A local solar energy startup company based at the TechPort incubator in California has licensed the U.S. Navy’s patented solar cell technology to supply an expanding market for commercial solar panel installations and unmanned aerial vehicles, based on work and research with St. Mary’s College of Maryland.
SolarCube and the U.S. Naval Research Laboratory signed the license agreement in June 2018 for the lab’s patented “spray deposition method for inorganic nanocrystal solar cells” technology.
Last month, the company won a competitive $100,000 technology product development grant through the Maryland Industrial Partnerships Program. The funding will directly support the research and development work led by Troy Townsend, the technology’s principal inventor, who is assistant professor of chemistry at St. Mary’s College.
The solar manufacturing technique uses nanomaterials to allow photovoltaic solar modules to be manufactured using an affordable, ink jet- like printing process, said Jeff Croisetiere, chief operations officer at SolarCube.
“There’s a substantial weight saving, which is a key advantage for large roof structures that have concerns with the weight per square foot,” Croisetiere said. “Plus, they work better than traditional panels on ballasted roofs.”
Townsend developed the base technology at the naval research laboratory in 2014, and has proven the process with a working nanocrystal prototype. He is on the company’s advisory board.
“Of all the renewable energy options, solar is the only one with enough potential to exceed even our future global power demand,” Townsend said. “Solar power is a really nice financial benefit for homeowners. But not for everyone else. In order to make it more accessible, we need to drive the price way down and seamlessly integrate it into our everyday life.”
TechLink, the Department of Defense’s national partnership intermediary, assisted SolarCube with development of the required commercialization plan and patent license application.
The new solar cells are flexible and can be rolled for efficient shipping, but they also absorb a frequency of light different from standard panels, which means they can improve the energy production of existing solar farms when installed on top of the existing panels.
The licensing deal comes as solar energy is expanding into American middle-class homes. Demand is surging as federal tax credits begin to sunset in 2020. Worst-to-best projections of new installations range from 900,000 to 3.8 million homes by 2020.
SolarCube also intends to apply the technology to building-integrated photovoltaics, such as solar cells that are also the roof tiles, or windows glazed with semi-transparent solar cells.
Townsend’s work on printed electronics involves undergraduate research at St. Mary’s College. Student Bradley Moore, who works on printing the nanocrystal inks said, “If we do the layers correctly, it will make a solar panel that would be 40 times thinner than a human hair.”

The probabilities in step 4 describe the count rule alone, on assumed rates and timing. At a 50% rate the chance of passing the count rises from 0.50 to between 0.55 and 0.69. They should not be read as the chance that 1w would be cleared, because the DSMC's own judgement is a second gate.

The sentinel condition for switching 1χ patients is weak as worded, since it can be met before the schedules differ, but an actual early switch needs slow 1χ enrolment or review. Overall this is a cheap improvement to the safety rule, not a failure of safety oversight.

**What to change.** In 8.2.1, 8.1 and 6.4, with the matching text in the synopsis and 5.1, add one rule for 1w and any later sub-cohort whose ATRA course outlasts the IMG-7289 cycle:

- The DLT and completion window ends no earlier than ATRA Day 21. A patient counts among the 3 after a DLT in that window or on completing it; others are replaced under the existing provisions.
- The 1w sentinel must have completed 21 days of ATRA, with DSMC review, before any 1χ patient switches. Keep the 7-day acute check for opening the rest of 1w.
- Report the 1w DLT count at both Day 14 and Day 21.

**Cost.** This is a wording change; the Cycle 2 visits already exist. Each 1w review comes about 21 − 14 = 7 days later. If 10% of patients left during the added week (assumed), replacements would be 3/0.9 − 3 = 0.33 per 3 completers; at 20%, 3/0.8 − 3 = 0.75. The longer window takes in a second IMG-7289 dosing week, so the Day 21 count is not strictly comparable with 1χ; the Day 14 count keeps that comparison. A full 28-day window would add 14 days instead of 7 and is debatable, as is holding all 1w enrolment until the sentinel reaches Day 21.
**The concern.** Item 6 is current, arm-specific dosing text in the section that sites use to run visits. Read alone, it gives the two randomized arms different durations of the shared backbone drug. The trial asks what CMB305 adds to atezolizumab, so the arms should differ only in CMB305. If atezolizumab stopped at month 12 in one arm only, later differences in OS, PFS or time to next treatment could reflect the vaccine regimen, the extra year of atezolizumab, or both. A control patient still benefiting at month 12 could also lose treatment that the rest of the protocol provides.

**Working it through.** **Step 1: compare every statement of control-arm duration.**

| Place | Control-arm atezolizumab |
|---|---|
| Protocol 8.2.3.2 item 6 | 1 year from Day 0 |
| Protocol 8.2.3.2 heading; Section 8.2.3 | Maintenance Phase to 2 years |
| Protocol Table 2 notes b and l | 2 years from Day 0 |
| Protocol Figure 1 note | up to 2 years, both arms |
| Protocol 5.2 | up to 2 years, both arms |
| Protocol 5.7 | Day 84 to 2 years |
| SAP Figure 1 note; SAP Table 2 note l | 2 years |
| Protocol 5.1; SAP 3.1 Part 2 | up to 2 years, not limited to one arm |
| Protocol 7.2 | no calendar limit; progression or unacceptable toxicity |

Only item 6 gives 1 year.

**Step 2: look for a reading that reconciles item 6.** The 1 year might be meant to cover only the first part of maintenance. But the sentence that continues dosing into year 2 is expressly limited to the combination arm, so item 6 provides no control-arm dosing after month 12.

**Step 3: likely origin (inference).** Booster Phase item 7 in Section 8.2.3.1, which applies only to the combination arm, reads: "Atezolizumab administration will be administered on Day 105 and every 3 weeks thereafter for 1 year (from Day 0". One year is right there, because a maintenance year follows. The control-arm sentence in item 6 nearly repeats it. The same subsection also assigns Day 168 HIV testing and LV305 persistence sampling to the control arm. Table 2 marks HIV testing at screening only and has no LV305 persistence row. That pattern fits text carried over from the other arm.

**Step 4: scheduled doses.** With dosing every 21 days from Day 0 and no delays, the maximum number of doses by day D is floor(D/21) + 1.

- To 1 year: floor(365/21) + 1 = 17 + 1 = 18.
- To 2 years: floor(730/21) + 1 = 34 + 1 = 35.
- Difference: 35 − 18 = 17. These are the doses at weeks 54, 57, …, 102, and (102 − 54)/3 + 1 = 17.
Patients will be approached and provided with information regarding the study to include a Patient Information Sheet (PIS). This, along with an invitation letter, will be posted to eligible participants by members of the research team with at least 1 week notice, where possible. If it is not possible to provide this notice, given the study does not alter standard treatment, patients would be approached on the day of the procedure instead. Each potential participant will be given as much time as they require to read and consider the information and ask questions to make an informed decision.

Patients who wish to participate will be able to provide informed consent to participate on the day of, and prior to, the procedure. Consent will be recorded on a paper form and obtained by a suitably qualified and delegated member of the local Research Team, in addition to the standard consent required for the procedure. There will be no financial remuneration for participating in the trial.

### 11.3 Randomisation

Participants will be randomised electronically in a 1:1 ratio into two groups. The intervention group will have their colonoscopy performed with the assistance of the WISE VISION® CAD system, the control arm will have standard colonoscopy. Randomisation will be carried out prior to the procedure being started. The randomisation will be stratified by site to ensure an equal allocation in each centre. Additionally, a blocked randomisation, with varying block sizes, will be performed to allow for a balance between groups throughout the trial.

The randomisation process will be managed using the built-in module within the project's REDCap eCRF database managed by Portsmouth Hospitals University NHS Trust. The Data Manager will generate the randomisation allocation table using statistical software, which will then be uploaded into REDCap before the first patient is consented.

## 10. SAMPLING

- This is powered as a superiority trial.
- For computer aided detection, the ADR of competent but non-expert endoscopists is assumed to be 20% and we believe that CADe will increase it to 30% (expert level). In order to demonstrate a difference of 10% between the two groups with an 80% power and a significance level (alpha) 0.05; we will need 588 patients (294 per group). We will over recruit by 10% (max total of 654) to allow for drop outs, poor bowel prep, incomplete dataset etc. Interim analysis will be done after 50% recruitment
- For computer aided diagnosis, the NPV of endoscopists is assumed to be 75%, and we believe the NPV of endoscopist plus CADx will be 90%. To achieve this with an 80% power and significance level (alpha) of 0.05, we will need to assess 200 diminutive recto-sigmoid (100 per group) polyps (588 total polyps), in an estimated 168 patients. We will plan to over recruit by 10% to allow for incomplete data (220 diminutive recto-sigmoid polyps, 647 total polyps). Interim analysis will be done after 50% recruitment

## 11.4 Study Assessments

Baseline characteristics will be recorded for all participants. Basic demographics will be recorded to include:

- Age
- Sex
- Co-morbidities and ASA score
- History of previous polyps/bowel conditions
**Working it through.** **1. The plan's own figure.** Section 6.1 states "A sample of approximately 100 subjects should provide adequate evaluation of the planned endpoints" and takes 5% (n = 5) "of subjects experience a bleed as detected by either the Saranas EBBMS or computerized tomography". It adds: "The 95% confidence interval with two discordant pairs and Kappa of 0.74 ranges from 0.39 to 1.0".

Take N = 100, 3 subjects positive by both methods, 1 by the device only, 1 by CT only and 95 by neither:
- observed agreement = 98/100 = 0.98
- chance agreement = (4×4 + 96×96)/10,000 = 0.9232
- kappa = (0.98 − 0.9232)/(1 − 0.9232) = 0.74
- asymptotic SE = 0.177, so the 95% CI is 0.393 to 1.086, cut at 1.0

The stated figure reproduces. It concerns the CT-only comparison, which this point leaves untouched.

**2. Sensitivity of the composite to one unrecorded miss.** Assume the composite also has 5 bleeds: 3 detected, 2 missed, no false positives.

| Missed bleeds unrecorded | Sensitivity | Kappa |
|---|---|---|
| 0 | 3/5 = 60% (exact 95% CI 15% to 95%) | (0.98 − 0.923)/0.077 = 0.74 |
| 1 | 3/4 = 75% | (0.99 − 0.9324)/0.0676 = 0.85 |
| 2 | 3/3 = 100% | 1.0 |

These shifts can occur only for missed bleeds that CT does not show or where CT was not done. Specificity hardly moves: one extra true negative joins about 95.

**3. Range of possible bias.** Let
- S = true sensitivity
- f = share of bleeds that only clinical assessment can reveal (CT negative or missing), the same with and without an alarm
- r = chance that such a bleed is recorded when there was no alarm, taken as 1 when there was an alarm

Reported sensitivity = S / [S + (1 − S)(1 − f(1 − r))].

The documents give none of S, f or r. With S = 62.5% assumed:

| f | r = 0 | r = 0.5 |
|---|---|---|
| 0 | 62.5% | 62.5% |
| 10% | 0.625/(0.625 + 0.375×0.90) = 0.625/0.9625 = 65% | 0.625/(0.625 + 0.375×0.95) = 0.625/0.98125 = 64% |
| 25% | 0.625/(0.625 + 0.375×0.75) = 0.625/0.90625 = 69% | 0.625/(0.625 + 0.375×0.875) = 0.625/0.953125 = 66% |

Moore injects inks made of semiconducting and metallic nanocrystals into cartridges to print out 2D patterns onto arbitrary substrates to build electronics.
Moore works with fellow student Megan Waters, who is synthesizing the inks using air-free conditions. Waters, who has been synthesizing silver nanowires said, “Trying to figure out just the right concentrations and times of injection were definitely the most challenging and interesting parts of the synthesis.”
Townsend plans to print a prototype solar module using the support of the MIPS award and work with SolarCube LLC on ways to adapt the lab-scale process into industrial-scale printing-press manufacturing.
“Just like the printing press revolutionized the written word, rapid roll-to-roll printing of electronics is the next step,” he said.
The U.S. military sees solar energy as a reliable power source for its bases at home and missions abroad. The commercialization of the military’s solar technology directly benefits the warfighter.
The startup company is working with the TechPort business incubator to develop solar cells for use on autonomous aerial vehicles to increase their flight time and preparing its U.S. manufacturing facility.
“This technology widens the market for photovoltaics,” Croisetiere said. “And our printing process gives us a clear market advantage.”
MIPS, a program of the Maryland Technology Enterprise Institute in the A. James Clark School of Engineering at the University of Maryland, supports research projects to help Maryland companies develop technology-based products. MIPS funds are matched by participating companies to pay for the university research.
Solar Cube’s MIPS project is also supported by the Maryland Department of Natural Resources Innovative Technology Fund, a partnership among DNR, the University of Maryland and the U.S. Environmental Protection Agency, with the goal of accelerating Chesapeake Bay restoration through the development of new technologies. DNR provided funding to MIPS for the project.
Troy Carter, a staff writer for TechLink, contributed to this report